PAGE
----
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Monday, 12 December 2011

Ghanaian Funeral

I was asked to attend a funeral last Saturday with a work colleague, to support another colleague whose stepmother recently passed. My office were very sweet and arranged, at short notice, a funeral outfit for me (this involved buying cloth and encouraging a tailor to do something with it in just 2 days). They arranged it all in Twi so I had no say in cloth or outfit design, and in fact had no idea what it would look like until I received it! They also wouldn't let me pay, so I bought my colleagues and the tailor huge bars of chocolate as a thank you.




Saturday morning started with my alarm going off at 4am, and me finally rising at 5am (for those who know me well, they will understand how hard this was for me – and not the worst early start I faced this week!!). I was due to meet my colleague at 5.30am, but of course 'Ghana Time' came into play and it was after 6am before she appeared. We took a Tro to the village – the route took us through the hills (mountains??) which meant there was some stunning scenery to occupy me during the 2 hour trip.

On arrival we were taken to the church hall where the body was lying in state. I had been pre-warned that this would happen, and so prepared myself as best I could but it was still a shock to me. I also felt very obvious as the only white person in attendance, and felt as though I was intruding in people's grief which was displayed very clearly and dramatically.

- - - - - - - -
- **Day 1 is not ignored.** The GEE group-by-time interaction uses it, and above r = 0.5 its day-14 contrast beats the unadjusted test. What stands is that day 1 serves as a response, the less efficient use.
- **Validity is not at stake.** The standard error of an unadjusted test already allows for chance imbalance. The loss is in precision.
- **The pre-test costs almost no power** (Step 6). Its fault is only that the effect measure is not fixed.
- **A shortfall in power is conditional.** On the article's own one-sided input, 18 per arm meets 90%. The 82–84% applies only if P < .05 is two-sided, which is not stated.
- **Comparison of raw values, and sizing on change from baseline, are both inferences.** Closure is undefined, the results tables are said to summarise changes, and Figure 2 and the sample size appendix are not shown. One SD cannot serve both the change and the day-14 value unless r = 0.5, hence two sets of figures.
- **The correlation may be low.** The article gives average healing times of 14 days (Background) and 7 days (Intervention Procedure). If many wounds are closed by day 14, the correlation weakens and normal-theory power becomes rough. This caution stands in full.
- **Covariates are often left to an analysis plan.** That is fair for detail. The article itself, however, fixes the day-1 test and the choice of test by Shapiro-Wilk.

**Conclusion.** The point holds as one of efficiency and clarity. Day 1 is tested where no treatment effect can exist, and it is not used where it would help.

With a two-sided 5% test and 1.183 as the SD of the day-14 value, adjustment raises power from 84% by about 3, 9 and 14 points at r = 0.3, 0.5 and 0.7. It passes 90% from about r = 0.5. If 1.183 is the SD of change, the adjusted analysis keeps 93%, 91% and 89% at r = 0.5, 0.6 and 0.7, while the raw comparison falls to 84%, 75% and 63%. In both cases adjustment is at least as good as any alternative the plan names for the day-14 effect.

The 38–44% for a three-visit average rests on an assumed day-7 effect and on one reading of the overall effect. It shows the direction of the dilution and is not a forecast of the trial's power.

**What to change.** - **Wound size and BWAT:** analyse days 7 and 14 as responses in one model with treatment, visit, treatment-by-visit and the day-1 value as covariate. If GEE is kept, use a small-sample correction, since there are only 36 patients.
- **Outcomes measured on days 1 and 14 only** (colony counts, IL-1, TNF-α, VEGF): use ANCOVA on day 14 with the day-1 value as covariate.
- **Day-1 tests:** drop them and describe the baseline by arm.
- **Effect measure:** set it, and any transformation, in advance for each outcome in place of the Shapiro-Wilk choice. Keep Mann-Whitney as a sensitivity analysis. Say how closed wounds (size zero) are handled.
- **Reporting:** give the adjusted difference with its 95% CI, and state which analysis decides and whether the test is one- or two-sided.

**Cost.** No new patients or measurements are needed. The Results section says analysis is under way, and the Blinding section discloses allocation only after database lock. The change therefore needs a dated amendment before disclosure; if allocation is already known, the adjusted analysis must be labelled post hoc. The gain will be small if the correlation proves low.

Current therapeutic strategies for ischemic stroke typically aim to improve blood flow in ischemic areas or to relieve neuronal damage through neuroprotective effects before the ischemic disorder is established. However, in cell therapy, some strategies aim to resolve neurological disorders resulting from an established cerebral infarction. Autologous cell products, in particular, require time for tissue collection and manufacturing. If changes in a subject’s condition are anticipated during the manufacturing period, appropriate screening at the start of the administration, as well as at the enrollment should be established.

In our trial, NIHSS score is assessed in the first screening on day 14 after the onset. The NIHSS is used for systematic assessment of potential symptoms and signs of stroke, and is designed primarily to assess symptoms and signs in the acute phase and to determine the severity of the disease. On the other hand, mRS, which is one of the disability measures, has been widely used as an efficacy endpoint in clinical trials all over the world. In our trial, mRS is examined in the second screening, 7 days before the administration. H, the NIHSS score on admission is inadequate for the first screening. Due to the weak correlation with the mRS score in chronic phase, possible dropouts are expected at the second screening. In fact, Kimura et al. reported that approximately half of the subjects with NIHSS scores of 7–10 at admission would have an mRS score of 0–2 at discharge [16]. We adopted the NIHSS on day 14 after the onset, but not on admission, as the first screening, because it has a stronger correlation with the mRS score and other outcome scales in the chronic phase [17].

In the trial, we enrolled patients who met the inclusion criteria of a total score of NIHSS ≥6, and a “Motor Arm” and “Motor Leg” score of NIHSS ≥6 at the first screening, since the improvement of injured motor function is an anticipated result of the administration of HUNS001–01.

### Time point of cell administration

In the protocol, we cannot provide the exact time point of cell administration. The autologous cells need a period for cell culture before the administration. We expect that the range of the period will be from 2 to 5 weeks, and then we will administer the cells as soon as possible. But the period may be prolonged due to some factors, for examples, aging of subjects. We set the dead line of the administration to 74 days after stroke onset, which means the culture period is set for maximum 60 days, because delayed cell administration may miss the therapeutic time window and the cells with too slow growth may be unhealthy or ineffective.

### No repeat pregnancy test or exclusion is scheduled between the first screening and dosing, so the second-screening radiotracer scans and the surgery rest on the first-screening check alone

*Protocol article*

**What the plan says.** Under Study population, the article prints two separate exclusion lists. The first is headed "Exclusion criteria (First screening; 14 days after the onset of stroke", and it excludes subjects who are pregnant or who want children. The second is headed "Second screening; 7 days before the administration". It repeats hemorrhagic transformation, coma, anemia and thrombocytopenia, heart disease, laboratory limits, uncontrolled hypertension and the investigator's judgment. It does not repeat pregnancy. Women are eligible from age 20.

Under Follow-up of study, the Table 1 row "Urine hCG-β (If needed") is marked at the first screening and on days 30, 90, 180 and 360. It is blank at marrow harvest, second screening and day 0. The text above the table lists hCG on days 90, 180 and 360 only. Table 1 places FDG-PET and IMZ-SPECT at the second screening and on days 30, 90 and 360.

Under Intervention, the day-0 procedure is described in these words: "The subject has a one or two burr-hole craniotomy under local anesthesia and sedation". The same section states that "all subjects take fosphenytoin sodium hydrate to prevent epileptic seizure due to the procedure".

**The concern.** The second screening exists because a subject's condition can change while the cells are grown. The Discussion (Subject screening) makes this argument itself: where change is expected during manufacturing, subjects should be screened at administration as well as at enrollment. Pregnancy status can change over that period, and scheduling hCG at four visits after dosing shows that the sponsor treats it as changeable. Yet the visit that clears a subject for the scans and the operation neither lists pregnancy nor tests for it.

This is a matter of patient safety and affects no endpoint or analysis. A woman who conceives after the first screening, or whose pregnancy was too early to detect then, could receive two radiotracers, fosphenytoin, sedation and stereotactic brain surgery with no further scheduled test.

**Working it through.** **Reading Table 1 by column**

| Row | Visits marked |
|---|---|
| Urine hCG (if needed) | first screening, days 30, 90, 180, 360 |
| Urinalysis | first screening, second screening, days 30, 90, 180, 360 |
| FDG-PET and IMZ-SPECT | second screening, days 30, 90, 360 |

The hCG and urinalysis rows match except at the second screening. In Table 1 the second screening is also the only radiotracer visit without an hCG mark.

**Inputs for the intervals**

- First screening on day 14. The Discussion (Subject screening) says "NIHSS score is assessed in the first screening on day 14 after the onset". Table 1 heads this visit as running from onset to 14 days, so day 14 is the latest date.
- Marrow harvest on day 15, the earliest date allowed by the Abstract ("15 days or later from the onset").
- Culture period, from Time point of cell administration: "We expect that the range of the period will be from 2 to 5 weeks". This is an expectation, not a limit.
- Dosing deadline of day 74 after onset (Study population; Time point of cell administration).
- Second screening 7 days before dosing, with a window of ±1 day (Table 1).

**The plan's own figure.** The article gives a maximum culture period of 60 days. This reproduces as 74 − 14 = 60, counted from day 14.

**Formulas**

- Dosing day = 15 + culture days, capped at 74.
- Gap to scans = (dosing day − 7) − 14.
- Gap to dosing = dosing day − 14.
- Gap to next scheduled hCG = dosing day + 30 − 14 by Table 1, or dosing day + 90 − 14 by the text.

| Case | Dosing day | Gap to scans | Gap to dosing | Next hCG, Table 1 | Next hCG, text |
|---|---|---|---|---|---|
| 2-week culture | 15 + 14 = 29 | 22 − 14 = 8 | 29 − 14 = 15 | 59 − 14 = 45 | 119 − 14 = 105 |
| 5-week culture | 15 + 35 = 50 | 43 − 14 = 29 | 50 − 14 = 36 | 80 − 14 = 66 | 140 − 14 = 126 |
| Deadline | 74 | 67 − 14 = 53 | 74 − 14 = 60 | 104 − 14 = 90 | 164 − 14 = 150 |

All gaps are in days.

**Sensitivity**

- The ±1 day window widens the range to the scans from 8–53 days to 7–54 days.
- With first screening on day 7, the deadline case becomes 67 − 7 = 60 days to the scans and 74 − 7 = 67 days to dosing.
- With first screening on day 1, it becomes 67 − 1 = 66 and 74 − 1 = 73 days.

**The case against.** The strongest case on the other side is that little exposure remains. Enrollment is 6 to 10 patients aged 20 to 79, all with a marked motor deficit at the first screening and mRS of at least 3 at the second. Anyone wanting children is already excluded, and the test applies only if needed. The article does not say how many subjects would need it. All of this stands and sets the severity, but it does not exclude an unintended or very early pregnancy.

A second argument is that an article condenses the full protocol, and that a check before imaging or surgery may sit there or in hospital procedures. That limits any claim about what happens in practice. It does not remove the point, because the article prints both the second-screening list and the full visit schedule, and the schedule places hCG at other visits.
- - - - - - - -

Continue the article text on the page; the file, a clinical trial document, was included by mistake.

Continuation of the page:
The service started maybe an hour or so after we arrived, and lasted for 3-4 hours. This was very difficult for me as the majority of the service was in Twi with sign language interpretation. Ghanaian funerals are also very loud – the speakers they use at such events are enormous, and there is a lot of passion on display by both the religious leader and the congregation.

After another hour or so of waiting for food to appear, my stomach declared “enough” and sent me in search of food (in fairness I hadn't eaten all day and it was now around 2pm). All I could rustle up were 2 bags of plantain chips (equivalent of crisps). As I wandered back to the church grounds, I heard a commotion and soon came across a family dispute. Before long, the religious leader and the entire congregation were involved in the shouting. As it was all in Twi I had no idea what the fight was over. When things calmed down, I asked my work colleague what had happened. It turned out the fight was over a table... Very emotional/passionate day.

As we were leaving, we were invited to the home of one of the guests and members of our organisation. What I didn't know is that being invited to see a house actually means 'come and eat'. I was handed a huge plate of red red (beans and fried plantain). Bearing in mind that I had just scoffed down 2 big bags of plantain chips and was frightfully aware of a 2 hour tro trip back to Accra as well as a 12 hour trip to Wa the following day, I had to decline as I couldn't risk having a dodgy stomach. This didn't go down well – 'thankfully' the food was too spicy for me and I couldn't eat it anyway, so the other guests had it.

Two hours later (around 6pm) we arrived back in Accra. As we headed towards the tro to take us back to Circle, I received the message that I would be picked up at 4am the following morning to travel to Wa. Thankfully I had been warned that this could be the case, but it didn't make the news any easier!!!

More on that trip to follow…

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